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Simulation study

Simulation Study

Use a substantive model with

Dependent variable: literacy scores at age 16

Independent variables: gender, age 10 gross family income per week (wave 3) and highest parental qualification (wave 4).

Simulation:

1- construct inverse probability weights for wave 4. These weights will adjust for attrition in wave 4.

2- On literacy scores, introduce 10% missing values completely at random.

3- We recode the father’s social class into a binary variable with two categories Manual and non-manual.

4- On income and highest qualification, we introduce 40% missing values if the father’s social class is manual and 10% if it is non-manual.

5- We don’t introduce any missing values on gender.

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Simulation study1

Simulation Study

A: BCS70 sample size at wave 1.

B: BCS70 sample size at wave 4.

C: Sample with complete cases given the substantive model.

D: Simulation sample after the introduction of missing values.

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Models to estimate

Models to estimate

Model 1: is estimated using the sample with complete cases (C) with non-response weights to adjust for the bias resulting from unit non-response (A-B).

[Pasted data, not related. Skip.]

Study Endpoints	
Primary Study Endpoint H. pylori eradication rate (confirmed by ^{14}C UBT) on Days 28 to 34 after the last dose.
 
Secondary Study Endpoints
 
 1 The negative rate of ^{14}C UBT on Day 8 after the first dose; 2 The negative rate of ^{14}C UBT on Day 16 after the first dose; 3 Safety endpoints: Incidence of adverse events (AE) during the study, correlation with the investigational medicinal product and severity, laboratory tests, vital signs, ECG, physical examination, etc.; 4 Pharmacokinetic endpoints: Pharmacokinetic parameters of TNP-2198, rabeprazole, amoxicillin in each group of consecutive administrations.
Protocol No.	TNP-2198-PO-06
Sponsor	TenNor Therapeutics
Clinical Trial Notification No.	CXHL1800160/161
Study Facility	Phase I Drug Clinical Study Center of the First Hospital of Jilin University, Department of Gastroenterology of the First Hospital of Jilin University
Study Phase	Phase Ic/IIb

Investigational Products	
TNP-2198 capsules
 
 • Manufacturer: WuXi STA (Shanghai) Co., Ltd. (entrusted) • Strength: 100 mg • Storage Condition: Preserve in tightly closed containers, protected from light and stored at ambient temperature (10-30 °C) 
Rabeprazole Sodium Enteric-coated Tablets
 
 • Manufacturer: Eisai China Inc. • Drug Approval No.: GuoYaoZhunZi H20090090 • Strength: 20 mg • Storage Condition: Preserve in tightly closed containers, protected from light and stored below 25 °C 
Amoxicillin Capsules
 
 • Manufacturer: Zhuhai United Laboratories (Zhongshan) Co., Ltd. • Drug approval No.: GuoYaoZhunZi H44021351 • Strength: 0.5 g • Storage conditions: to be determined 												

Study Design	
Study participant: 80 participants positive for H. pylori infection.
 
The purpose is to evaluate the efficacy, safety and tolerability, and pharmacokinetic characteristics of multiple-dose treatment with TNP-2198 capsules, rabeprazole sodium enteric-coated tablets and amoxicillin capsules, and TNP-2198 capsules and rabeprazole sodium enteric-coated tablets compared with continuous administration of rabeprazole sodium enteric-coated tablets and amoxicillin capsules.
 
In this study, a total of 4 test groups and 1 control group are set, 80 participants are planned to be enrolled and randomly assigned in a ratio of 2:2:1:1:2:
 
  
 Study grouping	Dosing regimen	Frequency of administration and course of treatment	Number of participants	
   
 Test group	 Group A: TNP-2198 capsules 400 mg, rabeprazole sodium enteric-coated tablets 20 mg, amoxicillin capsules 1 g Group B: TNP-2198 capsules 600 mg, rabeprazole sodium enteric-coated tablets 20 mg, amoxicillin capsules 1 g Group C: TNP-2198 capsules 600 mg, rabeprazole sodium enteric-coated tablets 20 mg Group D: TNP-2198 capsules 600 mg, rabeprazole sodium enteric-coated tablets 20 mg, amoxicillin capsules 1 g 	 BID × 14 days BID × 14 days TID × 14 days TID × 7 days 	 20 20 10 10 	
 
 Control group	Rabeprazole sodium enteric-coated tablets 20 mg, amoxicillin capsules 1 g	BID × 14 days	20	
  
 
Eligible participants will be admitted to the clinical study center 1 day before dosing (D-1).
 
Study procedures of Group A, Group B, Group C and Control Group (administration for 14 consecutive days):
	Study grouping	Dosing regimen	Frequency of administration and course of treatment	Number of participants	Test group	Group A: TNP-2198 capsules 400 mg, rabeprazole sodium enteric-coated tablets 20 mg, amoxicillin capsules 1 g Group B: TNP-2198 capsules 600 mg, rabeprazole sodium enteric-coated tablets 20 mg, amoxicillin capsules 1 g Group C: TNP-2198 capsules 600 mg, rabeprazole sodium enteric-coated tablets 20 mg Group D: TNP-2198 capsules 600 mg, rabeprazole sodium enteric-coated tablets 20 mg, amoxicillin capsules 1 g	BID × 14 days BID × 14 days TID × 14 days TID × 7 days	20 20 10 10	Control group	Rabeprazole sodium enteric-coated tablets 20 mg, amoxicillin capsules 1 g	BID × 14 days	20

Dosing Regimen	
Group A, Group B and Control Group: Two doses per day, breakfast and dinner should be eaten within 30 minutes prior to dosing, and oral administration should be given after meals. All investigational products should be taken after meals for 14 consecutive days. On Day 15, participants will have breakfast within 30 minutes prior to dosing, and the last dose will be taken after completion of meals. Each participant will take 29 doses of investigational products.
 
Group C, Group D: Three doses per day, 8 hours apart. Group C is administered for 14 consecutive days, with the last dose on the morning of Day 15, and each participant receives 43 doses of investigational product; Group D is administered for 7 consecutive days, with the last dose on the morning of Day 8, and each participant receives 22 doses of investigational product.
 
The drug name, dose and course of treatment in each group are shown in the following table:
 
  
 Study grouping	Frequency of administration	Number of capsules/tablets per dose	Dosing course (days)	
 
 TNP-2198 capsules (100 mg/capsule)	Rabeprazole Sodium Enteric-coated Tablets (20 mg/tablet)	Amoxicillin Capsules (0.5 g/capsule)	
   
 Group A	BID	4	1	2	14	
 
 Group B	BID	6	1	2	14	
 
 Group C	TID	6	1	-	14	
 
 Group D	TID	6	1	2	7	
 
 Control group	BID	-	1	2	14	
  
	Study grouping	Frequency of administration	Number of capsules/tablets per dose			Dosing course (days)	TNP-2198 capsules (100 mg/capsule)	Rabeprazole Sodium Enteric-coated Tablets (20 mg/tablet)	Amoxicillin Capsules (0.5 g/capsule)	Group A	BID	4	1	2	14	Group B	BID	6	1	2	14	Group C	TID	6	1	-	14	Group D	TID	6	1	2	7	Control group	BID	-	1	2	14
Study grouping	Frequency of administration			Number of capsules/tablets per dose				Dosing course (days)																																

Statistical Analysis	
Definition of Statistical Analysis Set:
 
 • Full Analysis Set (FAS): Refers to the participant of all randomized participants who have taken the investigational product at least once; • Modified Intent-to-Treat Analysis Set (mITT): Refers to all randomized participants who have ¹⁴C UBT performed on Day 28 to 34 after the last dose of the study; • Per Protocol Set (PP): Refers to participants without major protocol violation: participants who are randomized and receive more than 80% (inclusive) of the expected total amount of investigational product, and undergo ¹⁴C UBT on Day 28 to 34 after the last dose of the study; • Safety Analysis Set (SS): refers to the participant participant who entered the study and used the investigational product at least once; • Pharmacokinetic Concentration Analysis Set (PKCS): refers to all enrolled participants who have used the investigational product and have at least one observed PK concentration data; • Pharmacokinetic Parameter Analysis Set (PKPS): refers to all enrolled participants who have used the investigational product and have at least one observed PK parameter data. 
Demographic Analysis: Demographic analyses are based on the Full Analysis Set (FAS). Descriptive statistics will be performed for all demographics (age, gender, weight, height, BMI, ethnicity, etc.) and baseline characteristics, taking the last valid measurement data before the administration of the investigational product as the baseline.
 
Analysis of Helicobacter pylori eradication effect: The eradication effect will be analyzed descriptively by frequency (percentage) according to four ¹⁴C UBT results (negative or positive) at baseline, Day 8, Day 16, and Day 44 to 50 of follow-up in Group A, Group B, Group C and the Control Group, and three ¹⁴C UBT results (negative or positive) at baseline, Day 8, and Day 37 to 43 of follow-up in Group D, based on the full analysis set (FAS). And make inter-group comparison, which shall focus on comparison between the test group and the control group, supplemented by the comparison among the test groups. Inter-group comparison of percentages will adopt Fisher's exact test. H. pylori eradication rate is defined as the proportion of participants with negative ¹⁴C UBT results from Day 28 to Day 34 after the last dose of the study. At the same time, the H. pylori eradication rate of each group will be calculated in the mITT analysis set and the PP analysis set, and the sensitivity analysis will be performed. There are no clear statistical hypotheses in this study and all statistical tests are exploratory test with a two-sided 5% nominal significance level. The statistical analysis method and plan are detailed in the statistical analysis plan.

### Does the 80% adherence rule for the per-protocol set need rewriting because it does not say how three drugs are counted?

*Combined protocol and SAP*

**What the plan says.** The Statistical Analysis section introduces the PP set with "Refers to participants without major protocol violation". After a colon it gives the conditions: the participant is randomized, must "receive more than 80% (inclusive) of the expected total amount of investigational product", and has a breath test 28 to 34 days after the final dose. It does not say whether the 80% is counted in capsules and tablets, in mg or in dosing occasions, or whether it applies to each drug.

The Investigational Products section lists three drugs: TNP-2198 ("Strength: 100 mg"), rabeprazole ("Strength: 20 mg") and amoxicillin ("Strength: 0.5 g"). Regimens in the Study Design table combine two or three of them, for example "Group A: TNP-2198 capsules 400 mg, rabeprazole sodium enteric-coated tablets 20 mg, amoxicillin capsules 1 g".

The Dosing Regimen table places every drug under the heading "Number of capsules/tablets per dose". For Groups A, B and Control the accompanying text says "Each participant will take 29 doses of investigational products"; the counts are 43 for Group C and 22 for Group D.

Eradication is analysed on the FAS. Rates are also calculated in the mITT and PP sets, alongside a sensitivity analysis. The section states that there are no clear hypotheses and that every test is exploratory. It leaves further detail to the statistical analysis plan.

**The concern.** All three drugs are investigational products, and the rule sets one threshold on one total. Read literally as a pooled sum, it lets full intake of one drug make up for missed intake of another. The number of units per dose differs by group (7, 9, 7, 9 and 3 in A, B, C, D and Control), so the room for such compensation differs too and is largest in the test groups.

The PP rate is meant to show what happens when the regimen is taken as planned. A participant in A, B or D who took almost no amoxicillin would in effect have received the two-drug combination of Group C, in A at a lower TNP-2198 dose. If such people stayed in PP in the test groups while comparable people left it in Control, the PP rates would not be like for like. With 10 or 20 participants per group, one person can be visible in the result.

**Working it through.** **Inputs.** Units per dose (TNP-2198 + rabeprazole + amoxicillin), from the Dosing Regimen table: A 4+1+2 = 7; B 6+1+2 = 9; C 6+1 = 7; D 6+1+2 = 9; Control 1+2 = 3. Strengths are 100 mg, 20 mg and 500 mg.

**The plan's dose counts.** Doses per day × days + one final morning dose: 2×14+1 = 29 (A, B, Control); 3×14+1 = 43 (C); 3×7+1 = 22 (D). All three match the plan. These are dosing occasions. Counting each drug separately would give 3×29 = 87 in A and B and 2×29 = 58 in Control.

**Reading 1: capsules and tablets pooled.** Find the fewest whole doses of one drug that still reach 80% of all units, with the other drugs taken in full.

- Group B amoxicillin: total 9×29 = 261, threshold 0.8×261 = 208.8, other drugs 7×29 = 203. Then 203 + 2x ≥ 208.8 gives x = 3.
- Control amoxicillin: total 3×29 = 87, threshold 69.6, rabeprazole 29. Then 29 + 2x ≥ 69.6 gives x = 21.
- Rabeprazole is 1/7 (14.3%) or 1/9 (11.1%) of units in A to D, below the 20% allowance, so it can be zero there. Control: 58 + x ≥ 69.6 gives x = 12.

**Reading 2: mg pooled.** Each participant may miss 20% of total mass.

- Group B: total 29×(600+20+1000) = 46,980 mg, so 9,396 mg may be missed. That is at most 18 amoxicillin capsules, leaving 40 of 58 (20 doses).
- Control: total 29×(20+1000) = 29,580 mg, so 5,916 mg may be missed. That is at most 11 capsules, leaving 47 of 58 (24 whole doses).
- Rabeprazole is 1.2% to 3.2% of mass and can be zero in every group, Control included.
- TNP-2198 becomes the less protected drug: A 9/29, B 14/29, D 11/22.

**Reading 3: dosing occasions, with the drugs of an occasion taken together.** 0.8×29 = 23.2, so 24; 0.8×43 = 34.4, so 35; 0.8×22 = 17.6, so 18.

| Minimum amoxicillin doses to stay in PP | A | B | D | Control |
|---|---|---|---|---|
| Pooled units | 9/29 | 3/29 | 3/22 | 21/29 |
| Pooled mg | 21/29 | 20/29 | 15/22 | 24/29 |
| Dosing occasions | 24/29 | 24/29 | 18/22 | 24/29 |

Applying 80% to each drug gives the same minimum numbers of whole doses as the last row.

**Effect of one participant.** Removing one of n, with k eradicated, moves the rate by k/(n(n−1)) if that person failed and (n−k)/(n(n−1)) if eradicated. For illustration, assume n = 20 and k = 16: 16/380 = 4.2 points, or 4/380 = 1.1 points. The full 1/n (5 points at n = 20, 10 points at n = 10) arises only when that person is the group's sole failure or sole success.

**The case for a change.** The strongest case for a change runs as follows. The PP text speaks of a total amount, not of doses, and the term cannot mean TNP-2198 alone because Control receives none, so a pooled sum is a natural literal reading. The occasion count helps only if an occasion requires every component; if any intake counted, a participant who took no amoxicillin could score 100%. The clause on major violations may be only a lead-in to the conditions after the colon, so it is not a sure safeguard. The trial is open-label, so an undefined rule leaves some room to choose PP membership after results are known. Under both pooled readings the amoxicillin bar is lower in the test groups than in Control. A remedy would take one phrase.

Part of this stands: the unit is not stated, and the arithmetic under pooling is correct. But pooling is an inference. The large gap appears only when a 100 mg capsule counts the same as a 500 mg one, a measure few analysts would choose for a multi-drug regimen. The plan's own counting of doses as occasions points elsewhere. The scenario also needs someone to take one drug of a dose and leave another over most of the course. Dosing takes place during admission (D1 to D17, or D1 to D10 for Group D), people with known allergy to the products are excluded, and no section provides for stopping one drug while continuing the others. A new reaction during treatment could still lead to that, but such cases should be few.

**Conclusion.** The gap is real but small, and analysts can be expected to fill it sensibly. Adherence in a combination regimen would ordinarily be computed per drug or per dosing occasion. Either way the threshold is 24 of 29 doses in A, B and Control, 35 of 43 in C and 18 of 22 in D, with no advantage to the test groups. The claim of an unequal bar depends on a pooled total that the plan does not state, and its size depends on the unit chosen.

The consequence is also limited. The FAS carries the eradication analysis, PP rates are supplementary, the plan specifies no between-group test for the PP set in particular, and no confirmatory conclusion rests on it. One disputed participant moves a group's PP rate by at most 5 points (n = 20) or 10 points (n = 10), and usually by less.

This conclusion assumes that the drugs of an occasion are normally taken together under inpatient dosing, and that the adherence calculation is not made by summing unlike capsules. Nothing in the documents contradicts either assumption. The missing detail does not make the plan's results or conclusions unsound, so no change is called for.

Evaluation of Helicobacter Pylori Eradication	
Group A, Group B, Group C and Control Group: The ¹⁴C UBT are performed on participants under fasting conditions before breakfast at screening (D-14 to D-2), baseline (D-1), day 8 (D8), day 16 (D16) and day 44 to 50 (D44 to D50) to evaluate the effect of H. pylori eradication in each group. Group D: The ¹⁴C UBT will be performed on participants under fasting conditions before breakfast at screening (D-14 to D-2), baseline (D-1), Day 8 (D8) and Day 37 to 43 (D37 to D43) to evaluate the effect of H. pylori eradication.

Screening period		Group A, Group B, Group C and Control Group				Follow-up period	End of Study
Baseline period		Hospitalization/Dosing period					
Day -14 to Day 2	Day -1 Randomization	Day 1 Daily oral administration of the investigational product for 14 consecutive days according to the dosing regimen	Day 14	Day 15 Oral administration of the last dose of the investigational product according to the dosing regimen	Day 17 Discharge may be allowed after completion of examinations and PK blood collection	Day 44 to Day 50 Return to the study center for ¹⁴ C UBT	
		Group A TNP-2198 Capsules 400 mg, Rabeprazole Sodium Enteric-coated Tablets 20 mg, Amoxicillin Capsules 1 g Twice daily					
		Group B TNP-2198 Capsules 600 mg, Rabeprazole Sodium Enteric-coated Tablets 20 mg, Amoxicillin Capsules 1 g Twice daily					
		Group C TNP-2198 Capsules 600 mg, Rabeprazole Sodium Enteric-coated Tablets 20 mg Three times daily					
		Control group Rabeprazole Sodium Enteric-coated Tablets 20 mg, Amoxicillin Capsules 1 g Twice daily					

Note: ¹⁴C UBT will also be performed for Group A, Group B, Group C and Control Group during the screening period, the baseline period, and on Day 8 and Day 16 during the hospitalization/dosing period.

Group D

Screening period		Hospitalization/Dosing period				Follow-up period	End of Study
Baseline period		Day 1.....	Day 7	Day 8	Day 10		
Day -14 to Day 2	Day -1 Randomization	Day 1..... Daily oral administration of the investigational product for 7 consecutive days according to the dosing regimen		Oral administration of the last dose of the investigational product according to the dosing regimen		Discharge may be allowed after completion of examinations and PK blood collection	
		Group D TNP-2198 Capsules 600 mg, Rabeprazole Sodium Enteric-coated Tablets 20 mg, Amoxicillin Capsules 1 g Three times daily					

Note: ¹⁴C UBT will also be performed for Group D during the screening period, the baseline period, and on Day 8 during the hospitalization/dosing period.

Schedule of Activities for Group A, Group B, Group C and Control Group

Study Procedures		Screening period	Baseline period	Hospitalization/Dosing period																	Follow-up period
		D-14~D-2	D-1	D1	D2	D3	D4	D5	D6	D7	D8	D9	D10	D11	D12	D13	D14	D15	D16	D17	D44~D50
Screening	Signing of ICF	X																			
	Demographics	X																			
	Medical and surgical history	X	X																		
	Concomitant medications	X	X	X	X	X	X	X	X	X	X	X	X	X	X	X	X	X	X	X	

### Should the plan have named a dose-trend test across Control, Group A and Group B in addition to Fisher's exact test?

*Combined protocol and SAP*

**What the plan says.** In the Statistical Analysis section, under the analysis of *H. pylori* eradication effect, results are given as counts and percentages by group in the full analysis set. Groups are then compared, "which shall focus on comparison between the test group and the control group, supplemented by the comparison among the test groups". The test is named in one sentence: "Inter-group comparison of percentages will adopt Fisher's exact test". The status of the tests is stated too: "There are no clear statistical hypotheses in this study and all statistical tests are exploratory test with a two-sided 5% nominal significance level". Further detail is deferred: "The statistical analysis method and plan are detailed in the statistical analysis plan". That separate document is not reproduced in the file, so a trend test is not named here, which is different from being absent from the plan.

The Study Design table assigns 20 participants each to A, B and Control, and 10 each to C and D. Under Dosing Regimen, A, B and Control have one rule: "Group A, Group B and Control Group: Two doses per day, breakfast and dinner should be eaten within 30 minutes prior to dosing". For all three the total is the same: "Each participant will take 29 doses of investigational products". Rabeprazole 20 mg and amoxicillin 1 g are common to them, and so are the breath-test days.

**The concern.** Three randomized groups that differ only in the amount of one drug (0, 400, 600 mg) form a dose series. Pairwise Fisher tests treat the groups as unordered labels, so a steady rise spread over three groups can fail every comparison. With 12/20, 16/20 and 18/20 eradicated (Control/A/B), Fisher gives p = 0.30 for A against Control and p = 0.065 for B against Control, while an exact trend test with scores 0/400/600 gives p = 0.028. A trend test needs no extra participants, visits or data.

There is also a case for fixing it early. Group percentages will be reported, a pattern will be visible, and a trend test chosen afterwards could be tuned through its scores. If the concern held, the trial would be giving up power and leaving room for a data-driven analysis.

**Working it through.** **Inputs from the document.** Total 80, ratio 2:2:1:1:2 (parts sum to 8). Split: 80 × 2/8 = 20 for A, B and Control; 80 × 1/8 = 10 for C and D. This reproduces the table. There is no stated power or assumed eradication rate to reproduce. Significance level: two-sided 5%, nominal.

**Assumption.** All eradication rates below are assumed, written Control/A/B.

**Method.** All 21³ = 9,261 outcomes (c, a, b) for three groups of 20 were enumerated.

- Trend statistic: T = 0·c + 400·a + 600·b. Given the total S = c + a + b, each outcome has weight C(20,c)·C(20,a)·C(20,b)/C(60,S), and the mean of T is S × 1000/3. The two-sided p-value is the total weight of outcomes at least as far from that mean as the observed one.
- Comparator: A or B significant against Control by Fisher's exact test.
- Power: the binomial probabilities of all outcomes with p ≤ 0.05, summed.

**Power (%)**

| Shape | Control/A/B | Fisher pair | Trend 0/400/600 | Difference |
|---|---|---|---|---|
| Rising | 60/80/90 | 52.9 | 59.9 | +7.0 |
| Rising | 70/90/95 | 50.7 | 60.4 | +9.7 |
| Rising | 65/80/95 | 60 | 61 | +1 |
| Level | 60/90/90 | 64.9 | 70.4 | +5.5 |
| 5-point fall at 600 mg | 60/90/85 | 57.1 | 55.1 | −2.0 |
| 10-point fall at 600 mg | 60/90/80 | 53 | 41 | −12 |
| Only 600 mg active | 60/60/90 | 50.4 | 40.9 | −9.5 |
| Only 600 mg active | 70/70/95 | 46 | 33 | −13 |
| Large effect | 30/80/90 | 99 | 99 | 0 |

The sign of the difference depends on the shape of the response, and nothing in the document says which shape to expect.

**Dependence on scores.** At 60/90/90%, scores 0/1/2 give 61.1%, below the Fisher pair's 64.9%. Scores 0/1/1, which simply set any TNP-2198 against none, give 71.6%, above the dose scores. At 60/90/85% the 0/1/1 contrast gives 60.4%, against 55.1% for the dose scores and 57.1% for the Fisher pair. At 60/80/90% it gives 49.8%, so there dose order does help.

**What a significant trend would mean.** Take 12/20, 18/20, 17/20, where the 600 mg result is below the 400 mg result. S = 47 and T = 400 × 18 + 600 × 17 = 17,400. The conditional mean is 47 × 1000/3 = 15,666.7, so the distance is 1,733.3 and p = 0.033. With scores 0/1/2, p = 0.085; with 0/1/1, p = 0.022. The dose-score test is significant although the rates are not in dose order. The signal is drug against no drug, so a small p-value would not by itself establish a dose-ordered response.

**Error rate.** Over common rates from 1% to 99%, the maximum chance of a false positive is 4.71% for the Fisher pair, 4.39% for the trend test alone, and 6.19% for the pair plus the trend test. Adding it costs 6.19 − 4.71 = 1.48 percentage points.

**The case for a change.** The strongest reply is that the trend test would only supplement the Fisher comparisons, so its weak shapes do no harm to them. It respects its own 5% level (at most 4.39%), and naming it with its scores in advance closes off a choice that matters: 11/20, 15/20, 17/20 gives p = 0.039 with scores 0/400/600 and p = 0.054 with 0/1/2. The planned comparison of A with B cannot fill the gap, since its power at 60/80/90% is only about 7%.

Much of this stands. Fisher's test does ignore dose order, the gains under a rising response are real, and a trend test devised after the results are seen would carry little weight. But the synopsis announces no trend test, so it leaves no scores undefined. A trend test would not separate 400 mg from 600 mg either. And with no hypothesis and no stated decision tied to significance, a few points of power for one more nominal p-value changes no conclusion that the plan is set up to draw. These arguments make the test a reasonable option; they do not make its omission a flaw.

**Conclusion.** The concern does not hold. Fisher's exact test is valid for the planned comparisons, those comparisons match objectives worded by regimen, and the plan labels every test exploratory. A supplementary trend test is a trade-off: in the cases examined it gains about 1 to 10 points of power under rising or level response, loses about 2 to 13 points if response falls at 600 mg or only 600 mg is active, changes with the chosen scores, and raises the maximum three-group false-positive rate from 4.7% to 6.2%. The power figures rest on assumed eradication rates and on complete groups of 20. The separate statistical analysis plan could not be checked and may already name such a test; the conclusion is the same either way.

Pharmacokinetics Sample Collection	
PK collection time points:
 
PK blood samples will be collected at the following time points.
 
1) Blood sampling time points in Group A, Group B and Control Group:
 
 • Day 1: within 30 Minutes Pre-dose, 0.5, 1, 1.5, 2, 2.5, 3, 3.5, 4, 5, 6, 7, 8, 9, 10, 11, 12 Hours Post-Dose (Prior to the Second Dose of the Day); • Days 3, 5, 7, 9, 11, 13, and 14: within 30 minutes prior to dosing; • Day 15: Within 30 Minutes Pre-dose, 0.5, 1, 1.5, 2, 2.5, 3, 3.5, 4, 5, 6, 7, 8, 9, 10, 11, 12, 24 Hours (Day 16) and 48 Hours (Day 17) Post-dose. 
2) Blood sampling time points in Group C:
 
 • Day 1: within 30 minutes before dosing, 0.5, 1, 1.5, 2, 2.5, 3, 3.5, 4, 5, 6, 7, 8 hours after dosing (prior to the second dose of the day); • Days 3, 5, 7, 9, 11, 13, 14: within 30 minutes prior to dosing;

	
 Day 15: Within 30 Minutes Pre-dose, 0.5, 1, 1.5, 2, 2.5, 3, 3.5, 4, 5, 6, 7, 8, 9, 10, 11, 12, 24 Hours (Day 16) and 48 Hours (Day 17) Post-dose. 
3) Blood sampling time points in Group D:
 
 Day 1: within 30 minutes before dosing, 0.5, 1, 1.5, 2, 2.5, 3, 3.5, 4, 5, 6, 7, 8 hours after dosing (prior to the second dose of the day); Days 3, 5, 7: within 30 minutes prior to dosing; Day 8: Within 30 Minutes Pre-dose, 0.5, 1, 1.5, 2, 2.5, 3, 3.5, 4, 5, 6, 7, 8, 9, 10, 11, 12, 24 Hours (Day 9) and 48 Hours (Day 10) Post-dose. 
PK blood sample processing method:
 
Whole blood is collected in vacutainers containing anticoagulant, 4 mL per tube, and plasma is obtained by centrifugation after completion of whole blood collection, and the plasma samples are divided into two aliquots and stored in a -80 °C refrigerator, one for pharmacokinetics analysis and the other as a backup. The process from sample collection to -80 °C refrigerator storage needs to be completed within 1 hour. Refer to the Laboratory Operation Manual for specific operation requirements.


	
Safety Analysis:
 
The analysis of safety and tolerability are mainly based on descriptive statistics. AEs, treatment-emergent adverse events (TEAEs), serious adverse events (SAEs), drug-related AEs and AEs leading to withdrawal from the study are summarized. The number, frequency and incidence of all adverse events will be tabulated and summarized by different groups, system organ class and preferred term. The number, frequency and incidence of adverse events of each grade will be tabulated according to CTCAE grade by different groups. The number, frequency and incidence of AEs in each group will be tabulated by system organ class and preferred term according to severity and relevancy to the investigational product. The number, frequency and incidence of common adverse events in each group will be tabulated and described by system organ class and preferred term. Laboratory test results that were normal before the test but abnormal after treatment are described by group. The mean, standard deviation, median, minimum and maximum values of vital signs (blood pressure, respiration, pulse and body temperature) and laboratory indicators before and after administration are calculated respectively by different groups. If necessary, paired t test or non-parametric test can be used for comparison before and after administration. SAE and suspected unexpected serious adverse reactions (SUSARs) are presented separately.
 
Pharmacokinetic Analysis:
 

Model 2: is estimated with the sample with complete cases (C) but without applying the non-response weights.

Model 3: is estimated using the simulation sample (D) with listwise deletion.

Model 4: is estimated using the simulation sample (D) with unit non-response weights.

Model 5: is estimated using 20 imputed datasets that restore the sample size back to (C).

Model 6: is the most complete model and is estimated using 20 imputed datasets that restore the sample size back to (C) in conjunction with unit non-response weights.

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Results

Results

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Handling attrition and non response in the 1970 british cohort study

Results

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Conclusions

Conclusions

Men from lower social backgrounds and with less educated parents are less likely to respond.

The predictive power of the models is weak.

Non-response weights don’t improve the estimates or their standard errors by much when data loss is due to item missingness.

random multiple imputations are efficient in reducing the bias resulting from item missingness both in terms of estimates and standard errors with some exceptions.

The efficacy of weights and imputations in dealing with bias resulting from unit non-response and item missingness depends on the extent of bias and whether variables correlated with the probability of unit and item non-response can be found.


Implications

Implications

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Thank you for your attention

Thank you for your attention

Institute of Education

University of London

20 Bedford Way

London WC1H 0AL

Tel +44 (0)20 7612 6881

Fax +44 (0)20 7612 6126

Email [email protected]

Web www.ioe.ac.uk